J Syst Evol ›› 2019, Vol. 57 ›› Issue (4): 382-394.doi: 10.1111/jse.12515

• Research Articles • Previous Articles     Next Articles

Exploring the plastid genome disparity of liverworts

Ying Yu1,2†, Hong-Mei Liu3†, Jun-Bo Yang4, Wen-Zhang Ma2, Silvia Pressel5, Yu-Huan Wu1, and Harald Schneider6*   

  1. 1College of Life and Environmental Sciences, Hangzhou Normal University, Hangzhou 311121, China
    2Key Laboratory for Plant Diversity and Biogeography of East Asia, Kunming Institute of Botany, Chinese Academy of Sciences, Kunming 650201, China
    3Key Laboratory of Tropical Plant Resources and Sustainable Use, Xishuangbanna Tropical Botanical Garden, Chinese Academy of Sciences, Mengla 666303, Yunnan, China
    4Plant Germplasm and Genomics Center, Germplasm Bank of Wild Species, Kunming Institute of Botany, Chinese Academy of Sciences, Kunming 650201, China
    5Department of Life Sciences, Natural History Museum, London SW7 5BD, UK
    6Center for Integrative Conservation, Xishuangbanna Tropical Botanical Garden, Chinese Academy of Sciences, Mengla 666303, Yunnan, China
  • Received:2019-02-14 Accepted:2019-05-16 Online:2019-02-14 Published:2019-07-01

Abstract:

Sequencing the plastid genomes of land plants provides crucial improvements to our understanding of the plastome evolution of land plants. Although the number of available complete plastid genome sequences has rapidly increased in the recent years, only a few sequences have been yet released for the three bryophyte lineages, namely hornworts, liverworts, and mosses. Here, we explore the disparity of the plastome structure of liverworts by increasing the number of sequenced liverwort plastomes from five to 18. The expanded sampling included representatives of all major lineages of liverworts including the genus Haplomitrium. The disparity of the liverwort genomes was compared with other 2386 land plant plastomes with emphasis on genome size and GC‐content. We found evidence for structural conservatism of the plastid genomes in liverworts and a trend towards reduced plastome sequence length in liverworts and derived mosses compared to other land plants, including hornworts and basal lineages of mosses. Furthermore, Aneura and Haplomitrium were distinct from other liverworts by an increased GC content, with the one found in Haplomitrium only second to the lycophyte Selaginella. The results suggest the hypothesis that liverworts and other land plants inherited and conserved the plastome structure of their most recent algal ancestors.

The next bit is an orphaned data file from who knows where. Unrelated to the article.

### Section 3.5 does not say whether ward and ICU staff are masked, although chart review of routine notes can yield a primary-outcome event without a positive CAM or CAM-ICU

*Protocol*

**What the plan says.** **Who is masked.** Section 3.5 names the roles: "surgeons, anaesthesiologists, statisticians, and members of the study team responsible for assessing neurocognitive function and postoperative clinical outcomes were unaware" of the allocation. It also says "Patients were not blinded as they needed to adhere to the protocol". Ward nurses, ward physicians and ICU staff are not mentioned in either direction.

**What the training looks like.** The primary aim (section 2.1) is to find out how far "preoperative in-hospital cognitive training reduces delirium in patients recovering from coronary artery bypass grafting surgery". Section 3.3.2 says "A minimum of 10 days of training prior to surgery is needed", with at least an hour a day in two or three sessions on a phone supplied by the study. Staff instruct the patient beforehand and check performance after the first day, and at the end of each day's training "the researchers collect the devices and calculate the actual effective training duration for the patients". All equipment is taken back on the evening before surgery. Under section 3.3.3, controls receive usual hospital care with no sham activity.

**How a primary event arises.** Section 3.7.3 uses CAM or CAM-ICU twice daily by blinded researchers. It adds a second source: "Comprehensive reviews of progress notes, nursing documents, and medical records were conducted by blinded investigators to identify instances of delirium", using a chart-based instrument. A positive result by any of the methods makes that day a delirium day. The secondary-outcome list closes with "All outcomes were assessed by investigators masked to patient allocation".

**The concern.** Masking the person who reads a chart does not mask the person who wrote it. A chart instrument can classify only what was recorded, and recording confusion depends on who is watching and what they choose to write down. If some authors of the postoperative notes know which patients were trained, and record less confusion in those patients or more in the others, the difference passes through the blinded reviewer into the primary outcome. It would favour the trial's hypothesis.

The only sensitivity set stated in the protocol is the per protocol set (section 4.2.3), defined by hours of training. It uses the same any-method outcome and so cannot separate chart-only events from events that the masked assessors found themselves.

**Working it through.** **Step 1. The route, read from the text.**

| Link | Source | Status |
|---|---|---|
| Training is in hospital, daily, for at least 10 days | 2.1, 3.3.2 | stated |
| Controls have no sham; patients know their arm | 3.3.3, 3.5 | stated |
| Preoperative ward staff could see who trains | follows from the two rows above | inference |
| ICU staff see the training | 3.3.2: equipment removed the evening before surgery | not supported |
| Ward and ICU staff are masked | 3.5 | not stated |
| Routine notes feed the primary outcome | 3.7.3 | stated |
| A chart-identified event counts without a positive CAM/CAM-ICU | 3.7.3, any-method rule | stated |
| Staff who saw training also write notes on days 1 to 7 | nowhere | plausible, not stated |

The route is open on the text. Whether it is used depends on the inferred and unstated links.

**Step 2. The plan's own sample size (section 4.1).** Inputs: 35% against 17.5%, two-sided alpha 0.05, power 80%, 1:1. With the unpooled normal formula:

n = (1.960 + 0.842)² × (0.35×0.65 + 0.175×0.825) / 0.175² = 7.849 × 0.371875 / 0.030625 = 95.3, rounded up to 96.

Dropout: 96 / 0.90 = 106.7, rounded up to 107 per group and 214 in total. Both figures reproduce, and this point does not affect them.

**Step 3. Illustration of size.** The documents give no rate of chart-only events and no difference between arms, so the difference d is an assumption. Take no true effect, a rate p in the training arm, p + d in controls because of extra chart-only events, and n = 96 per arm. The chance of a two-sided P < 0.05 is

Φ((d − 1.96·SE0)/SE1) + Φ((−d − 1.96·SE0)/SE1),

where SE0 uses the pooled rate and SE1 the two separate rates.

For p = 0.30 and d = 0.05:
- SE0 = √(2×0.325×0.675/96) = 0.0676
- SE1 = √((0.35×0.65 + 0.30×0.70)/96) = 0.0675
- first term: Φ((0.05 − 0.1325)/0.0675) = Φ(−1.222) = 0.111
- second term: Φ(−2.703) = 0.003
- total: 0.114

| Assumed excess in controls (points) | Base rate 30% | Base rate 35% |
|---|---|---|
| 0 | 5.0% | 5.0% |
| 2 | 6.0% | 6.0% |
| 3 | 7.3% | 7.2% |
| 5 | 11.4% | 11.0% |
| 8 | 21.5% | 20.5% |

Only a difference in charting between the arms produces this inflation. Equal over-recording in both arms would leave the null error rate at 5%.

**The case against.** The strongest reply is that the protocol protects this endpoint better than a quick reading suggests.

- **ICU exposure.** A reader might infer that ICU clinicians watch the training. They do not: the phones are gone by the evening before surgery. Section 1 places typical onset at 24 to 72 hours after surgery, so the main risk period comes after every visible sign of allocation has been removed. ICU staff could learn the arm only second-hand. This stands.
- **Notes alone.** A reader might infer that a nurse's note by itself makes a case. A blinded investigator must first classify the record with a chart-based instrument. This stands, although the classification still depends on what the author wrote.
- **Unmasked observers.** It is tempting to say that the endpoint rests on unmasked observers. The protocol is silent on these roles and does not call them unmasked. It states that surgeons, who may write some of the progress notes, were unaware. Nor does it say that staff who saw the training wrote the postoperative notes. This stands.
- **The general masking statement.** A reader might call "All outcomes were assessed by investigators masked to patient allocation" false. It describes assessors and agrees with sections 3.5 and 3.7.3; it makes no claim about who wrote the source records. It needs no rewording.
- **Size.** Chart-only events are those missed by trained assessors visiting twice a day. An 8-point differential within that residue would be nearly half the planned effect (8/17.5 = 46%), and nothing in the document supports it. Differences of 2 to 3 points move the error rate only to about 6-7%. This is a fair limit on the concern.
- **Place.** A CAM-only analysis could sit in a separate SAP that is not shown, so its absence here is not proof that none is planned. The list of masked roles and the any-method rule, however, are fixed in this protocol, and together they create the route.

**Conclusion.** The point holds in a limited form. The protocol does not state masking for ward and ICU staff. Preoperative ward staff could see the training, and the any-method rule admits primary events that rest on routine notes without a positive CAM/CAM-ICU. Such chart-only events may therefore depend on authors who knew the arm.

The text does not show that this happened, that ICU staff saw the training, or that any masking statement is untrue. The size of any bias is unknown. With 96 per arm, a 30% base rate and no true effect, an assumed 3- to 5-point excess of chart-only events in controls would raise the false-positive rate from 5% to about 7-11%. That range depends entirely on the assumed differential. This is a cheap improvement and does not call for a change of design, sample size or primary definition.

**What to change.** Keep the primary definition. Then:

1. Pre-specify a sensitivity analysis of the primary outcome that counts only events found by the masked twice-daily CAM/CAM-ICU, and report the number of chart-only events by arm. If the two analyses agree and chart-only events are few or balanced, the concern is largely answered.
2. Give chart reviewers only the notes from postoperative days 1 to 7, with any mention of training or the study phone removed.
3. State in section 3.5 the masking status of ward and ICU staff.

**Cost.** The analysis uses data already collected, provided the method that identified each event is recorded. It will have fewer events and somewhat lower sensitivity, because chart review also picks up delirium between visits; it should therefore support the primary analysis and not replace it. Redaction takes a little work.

Key words: bryophytes, chloroplast, evolutionary conservatism, genome evolution, land plant evolution

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